According to Gartner’s report “Reimagining IT: The 2011 CIO Agenda”, almost half of all CIOs expect to adopt cloud technologies within the next five years. Not surprisingly Gartner’s analysts expect an extreme increase from 3% to 43% of the IT organizations that will run applications in the cloud. No doubt that most of the IT organizations already adopted SaaS, IaaS adoption is evolving rapidly and PaaS gain momentum.
“CIOs recognize that they need to reposition themselves and IT to support enterprise innovation and growth. However, two issues stand in their way: benefits realization (the achievement of business benefits) and IT skills. Skills are an issue because CIOs rely on bringing skills in from the outside whenever they need to get work done (see figure below). Both issues will prevent IT from reaching full potential unless the CIO addresses them”
Gartner report - Reimagining IT:The 2011 CIO Agenda
IT is in a time of disruptive transition, caused by the rise of cloud computing. CIOs are in the midst of a maelstrom, and—like Ulysses, the fabled hero from Homer’s Odyssey—are torn between the Scylla of established IT practices and the Charybdis of the future, both of which loom dangerously and portend trouble. Also like Ulysses, many CIOs must inure themselves to the din of tempting Sirens: the vendors who sing a sweet song of painless cloud transformation, made possible by the purchase of some software, or hardware, or a set of cloud services.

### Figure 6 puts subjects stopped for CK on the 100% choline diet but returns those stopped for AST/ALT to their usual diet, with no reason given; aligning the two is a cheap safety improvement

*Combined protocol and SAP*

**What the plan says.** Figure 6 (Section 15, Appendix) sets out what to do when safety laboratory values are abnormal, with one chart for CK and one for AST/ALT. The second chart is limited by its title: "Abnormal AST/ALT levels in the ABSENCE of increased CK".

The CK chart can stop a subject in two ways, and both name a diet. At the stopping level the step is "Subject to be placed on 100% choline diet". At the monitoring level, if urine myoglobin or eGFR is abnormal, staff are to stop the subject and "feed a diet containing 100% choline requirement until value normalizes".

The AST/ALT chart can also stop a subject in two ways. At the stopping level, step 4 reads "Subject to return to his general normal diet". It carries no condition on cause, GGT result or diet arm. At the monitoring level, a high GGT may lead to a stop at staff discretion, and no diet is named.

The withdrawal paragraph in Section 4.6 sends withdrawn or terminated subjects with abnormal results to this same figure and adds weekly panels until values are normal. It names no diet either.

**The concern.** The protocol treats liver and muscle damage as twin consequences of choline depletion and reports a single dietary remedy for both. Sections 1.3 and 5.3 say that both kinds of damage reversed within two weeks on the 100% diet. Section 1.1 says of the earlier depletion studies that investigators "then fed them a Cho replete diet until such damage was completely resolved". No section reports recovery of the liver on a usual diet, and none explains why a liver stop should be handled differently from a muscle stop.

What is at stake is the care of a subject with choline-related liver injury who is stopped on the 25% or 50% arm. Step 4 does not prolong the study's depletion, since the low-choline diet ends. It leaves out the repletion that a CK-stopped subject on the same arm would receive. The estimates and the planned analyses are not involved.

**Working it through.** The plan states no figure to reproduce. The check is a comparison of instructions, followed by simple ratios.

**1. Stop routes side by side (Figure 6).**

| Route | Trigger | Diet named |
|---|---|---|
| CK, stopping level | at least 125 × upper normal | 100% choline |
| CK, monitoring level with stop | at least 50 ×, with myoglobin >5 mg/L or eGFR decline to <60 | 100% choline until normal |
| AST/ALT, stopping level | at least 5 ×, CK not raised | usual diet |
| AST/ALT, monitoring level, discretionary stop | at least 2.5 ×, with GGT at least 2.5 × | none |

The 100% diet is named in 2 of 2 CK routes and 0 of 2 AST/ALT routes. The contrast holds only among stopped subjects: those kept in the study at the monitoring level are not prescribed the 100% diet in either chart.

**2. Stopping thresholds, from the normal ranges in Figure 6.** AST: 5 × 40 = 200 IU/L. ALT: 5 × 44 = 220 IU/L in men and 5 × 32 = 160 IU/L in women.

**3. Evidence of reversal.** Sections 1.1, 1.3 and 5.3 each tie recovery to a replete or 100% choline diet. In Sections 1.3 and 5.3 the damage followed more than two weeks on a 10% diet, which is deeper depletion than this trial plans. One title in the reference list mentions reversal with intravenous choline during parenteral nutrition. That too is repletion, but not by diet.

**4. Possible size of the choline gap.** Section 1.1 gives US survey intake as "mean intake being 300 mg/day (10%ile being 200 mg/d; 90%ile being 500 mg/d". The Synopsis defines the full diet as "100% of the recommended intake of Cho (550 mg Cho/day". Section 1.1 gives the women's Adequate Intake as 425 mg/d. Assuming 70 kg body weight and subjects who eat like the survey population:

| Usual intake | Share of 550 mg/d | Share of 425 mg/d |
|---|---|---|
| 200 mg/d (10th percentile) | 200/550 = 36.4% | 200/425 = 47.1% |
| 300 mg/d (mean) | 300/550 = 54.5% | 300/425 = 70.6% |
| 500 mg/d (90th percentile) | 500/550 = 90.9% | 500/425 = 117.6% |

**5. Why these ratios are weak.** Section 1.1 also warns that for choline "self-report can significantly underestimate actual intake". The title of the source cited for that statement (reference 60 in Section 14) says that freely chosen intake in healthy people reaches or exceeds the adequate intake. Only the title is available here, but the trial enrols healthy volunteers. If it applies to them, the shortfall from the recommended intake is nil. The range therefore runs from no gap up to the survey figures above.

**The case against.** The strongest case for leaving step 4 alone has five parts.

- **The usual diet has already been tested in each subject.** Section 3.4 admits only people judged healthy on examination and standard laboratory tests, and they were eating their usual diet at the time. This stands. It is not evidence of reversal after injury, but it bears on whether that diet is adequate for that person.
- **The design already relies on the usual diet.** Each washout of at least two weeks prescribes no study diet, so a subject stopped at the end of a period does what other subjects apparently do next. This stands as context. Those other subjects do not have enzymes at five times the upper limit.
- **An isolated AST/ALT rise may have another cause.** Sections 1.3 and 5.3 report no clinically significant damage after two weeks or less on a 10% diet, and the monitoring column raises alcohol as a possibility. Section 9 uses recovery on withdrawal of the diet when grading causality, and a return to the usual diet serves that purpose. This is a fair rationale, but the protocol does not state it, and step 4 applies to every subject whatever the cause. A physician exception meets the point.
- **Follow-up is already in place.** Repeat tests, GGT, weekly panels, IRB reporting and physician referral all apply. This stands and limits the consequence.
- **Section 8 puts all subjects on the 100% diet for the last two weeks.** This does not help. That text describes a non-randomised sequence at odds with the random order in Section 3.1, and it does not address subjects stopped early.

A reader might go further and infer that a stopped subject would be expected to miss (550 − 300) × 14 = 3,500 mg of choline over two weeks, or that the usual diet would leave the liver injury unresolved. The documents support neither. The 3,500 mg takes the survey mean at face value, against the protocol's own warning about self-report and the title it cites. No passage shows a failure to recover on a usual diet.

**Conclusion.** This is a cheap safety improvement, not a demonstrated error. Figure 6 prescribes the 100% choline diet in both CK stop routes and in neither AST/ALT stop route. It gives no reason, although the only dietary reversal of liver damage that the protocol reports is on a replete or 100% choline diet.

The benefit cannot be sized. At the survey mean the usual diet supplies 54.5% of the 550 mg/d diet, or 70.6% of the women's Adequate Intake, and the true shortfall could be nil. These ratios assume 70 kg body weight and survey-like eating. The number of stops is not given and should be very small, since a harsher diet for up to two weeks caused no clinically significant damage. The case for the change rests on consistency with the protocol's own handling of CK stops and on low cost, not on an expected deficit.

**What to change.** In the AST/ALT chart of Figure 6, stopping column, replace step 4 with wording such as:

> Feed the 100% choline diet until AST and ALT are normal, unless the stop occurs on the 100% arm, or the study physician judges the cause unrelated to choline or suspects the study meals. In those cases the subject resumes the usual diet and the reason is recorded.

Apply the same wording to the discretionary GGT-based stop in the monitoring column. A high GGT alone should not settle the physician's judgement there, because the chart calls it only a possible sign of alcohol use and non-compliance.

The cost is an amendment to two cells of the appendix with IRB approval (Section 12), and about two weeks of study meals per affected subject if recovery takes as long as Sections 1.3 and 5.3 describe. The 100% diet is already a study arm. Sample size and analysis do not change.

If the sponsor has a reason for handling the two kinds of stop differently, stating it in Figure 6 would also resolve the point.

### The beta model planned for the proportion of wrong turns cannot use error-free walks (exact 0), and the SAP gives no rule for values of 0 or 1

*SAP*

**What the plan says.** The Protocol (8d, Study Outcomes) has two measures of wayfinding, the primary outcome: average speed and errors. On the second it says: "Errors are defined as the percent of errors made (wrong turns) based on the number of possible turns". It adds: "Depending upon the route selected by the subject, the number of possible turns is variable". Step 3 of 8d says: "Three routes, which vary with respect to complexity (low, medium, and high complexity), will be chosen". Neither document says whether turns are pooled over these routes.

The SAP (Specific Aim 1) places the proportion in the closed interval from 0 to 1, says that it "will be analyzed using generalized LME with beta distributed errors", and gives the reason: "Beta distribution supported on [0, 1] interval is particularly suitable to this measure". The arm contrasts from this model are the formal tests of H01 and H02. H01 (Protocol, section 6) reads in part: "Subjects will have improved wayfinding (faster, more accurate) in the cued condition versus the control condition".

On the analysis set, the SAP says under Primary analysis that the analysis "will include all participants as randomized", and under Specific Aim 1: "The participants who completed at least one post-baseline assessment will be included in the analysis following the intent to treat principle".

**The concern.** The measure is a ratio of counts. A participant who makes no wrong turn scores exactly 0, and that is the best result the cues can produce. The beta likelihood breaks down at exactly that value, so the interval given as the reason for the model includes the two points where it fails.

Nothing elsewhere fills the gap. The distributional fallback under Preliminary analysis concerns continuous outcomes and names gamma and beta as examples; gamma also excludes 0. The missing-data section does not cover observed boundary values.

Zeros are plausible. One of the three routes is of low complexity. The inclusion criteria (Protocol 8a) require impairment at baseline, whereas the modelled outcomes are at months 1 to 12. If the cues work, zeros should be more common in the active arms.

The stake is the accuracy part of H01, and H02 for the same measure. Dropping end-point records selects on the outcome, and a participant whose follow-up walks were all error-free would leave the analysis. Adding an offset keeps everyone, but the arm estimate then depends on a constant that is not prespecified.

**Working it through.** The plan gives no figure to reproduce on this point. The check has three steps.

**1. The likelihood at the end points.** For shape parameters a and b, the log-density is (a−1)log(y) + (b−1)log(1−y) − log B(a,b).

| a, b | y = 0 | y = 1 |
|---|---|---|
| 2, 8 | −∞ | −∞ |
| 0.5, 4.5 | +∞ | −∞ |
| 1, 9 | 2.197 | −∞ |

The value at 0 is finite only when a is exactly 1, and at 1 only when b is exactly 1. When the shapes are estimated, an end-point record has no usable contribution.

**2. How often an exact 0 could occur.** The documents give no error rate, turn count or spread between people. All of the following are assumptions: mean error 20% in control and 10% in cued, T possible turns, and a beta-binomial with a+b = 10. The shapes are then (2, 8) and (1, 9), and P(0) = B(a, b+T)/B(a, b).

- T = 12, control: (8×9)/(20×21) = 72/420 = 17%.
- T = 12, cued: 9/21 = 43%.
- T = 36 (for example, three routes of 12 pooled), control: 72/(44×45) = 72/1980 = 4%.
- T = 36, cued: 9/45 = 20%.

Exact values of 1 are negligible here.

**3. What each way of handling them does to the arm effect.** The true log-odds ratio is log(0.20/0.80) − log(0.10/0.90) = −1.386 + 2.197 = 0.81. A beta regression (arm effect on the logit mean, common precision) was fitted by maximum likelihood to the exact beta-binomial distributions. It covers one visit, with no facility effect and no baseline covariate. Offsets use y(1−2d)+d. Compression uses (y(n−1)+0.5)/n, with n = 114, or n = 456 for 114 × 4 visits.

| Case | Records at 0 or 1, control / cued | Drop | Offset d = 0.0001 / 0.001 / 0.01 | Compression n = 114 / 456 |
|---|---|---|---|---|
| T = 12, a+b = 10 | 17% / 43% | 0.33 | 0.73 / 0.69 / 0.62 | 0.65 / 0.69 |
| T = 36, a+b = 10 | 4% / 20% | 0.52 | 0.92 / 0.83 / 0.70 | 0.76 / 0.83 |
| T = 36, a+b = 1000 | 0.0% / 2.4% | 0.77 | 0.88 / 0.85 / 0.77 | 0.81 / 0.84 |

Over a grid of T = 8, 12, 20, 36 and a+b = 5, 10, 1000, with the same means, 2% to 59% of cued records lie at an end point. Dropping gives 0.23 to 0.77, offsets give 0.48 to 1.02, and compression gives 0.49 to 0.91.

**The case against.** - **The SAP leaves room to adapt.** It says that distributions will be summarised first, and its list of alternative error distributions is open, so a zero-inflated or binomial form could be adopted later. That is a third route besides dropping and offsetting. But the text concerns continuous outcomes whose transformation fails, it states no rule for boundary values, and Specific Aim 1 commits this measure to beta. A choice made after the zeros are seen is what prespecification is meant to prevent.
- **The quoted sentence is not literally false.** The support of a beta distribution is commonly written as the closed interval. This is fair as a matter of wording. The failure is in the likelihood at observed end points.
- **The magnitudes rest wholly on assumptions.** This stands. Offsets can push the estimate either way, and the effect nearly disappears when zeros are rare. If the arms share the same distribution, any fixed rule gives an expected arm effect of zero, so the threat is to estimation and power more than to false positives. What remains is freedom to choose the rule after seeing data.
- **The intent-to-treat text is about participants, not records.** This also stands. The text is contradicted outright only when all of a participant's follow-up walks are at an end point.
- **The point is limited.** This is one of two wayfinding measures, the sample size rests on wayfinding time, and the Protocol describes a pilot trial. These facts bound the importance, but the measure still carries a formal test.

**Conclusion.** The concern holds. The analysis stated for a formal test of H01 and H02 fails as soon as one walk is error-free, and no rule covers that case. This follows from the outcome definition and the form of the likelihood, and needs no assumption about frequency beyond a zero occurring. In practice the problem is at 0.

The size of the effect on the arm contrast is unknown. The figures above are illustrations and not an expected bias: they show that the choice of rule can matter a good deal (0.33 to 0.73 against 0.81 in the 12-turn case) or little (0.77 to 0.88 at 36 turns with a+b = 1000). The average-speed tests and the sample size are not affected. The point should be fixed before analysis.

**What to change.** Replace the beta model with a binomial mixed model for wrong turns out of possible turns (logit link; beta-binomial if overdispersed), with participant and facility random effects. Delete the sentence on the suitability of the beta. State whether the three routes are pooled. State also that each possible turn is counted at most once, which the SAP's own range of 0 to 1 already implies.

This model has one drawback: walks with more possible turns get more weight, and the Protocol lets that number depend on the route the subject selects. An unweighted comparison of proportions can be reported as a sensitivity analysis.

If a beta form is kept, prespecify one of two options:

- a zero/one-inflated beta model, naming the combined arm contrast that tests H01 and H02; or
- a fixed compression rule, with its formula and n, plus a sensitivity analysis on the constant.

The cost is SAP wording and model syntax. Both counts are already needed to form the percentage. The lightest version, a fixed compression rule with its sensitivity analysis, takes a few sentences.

The practice of shaping demand to fit the available resources can be found for example in transportation businesses, where airlines charges more for their service when demand is high and charge less to encourage more demand. In the real-time and interactive on-line world, the challenge is to ensure that capacity meets demand.